Math Fonts in Microsoft Office

As you know, Microsoft Office has a new and improved Equation Editor that ROCKS. It is so quick and easy and comes with many benefits. Check out my previous posts on Equation Editor here, here, and here to see why it’s so great.

One issue everyone has with the new Equation Editor, however, is the limited ability to change the font typeface. The default that comes with word, Cambria Math, is nice but doesn’t suit everyone’s needs. If you’re typesetting a document with a font other than Cambria, then it looks a little weird to have your equations in a different font.

After some extensive research, I’ve found three other nice fonts that work with Microsoft Office’s new Equation Editor (these are compatible with Office 2007 or later):

  • XITS Math is somewhat compatible with Times (download here).
  • Asana Math is compatible with Palatino (download here) and if you don’t have Palatino, you can download it here, among other places
  • Latin Modern is the LaTeX font of choice. There is a math font (download here) and a whole family of text fonts (download here). Note: these may not look good on screen, but they look just perfect when printed.

To illustrate what these fonts look like, I’ve taken a screenshot below, and I’ve also uploaded the doc file and the pdf file. The doc file won’t render correctly on your machine, however, unless you actually download all the aforementioned fonts.

 Math Fonts

I hope this helps those who have been searching for alternative fonts for Microsoft Equation Editor. In the comments, please let me know if you find others!

Microsoft Equation Editor vs LaTeX

I have posted twice about Microsoft Equation Editor recently, and made comparisons to \LaTeX, claiming that those who like \LaTeX will be pleased that many beloved shortcuts work in Microsoft Equation Editor as well. If you couldn’t tell, I’ve been becoming a bigger and bigger fan of Microsoft Equation Editor, especially now that I’ve learned that  everything is possible from the keyboard.

I was talking with my good friend (and math professor) Matthew Wright, and I echoed the above sentiment. I said that I’m seeing less and less advantage to doing things in \LaTeX, when it’s so easy and fast in Microsoft Equation Editor. His reply, in defense of \LaTeX, was clear and helpful (published here with permission):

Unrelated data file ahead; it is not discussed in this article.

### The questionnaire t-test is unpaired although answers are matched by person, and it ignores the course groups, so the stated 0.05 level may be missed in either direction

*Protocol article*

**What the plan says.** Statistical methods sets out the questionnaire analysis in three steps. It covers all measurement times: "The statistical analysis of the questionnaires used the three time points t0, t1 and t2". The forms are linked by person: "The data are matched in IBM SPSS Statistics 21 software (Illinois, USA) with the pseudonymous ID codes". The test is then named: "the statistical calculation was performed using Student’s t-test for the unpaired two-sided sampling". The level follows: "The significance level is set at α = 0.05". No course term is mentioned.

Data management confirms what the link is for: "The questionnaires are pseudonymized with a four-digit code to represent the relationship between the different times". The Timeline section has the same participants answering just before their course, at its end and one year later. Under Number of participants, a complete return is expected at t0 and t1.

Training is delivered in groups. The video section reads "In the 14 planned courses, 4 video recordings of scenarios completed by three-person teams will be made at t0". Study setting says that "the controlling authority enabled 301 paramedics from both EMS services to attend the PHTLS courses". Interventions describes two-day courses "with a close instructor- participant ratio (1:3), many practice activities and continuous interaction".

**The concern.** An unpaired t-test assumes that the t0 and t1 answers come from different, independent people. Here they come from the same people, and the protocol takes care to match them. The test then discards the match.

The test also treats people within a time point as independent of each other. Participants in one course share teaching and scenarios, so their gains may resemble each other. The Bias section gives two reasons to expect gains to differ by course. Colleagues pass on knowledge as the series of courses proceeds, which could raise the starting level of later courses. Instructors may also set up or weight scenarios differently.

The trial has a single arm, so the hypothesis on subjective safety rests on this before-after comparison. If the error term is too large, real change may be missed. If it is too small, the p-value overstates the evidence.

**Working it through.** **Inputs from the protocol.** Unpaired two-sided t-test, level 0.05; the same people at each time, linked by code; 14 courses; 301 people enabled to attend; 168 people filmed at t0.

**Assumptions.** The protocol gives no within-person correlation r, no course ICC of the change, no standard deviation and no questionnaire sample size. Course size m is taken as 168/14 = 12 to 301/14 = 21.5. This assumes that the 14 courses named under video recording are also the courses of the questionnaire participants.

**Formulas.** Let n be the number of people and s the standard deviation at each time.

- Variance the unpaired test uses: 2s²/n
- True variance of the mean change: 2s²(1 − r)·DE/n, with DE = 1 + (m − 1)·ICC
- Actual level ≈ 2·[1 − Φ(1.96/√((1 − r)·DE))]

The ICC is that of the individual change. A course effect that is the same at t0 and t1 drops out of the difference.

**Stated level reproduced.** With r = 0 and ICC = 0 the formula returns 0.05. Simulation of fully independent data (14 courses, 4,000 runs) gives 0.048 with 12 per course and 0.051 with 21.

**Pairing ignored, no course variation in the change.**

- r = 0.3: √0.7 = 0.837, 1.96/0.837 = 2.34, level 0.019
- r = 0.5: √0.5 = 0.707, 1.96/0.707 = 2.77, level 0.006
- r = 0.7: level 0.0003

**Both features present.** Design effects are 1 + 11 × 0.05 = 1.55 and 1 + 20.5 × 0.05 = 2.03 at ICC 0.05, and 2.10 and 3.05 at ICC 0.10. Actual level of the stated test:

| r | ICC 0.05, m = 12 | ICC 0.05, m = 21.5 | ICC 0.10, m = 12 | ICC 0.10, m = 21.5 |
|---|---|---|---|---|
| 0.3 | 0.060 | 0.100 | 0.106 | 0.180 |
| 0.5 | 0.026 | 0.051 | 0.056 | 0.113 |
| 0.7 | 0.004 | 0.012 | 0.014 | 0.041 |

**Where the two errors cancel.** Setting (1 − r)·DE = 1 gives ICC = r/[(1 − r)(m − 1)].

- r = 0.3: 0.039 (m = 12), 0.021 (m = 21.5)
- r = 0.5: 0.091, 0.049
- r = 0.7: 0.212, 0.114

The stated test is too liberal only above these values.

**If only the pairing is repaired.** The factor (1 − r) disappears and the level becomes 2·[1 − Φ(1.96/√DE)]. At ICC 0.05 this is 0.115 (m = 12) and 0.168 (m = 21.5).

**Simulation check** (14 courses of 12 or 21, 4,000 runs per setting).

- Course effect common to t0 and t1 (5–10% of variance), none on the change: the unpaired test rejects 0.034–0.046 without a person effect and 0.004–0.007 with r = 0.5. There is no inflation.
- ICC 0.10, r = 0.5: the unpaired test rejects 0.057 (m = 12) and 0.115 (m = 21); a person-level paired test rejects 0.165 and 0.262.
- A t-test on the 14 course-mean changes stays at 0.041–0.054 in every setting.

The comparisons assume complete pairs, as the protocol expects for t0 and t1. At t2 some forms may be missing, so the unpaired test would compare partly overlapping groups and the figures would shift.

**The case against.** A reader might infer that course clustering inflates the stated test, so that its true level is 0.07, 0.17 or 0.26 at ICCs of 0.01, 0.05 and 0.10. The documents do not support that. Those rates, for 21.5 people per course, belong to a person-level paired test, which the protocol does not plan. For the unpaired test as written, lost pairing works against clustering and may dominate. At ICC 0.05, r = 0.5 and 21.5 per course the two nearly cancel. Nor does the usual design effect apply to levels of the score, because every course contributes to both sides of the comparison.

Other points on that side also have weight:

As much as I appreciate the improvements to Equation Editor, I can think of many reasons to use LaTeX. Here are some:

1. Math fonts: I like to use Palatino, but Word doesn’t support Palatino as a math font. Equation Editor defaults to some particular font, and I don’t know how to change the default setting. In order to use Palatino in equations, I have to convert my equations to “normal text”, but that removes the italics and some other equation formatting, so I then have to manually set the variables to be italics. I like to use a sans-serif font for presentations in PowerPoint, but that also requires a lot of manual font changes. LaTeX can specify all the fonts in the document by loading a single package.

2. LaTeX provides more symbols. The Equation Editor cheat sheet provides an impressive list of symbols, but it doesn’t come close to the amount of symbols available in LaTeX. The Comprehensive LaTeX Symbol List has 100 pages of symbols:

http://www.tex.ac.uk/tex-archive/info/symbols/comprehensive/symbols-letter.pdf

3. LaTeX supports some programming constructs, such as conditional statements and the ability to create new commands. For instance, if you use some expression repeatedly, you can define a new command so that you can easily insert your expression whenever you need it. Conditional formatting is useful to hide or print solutions in a worksheet, for example.

4. LaTeX numbers theorems and equations and lets you refer to them in your document. If you insert a theorem or equation, it automatically renumbers everything. The same applies for lemmas, definitions, chapters, sections, references, etc. (I know that Word has tools for cross-references, table of contents, and such, but I think consistent numbering of theorems and equations is easier in LaTeX.)

5. There are many special packages in LaTeX for a variety of tasks. For example, I use a schedule package to print my schedule each semester. Granted, this did not save time the first time I made a schedule, but saves me time now, since creating a schedule is really easy. I have attached my schedule.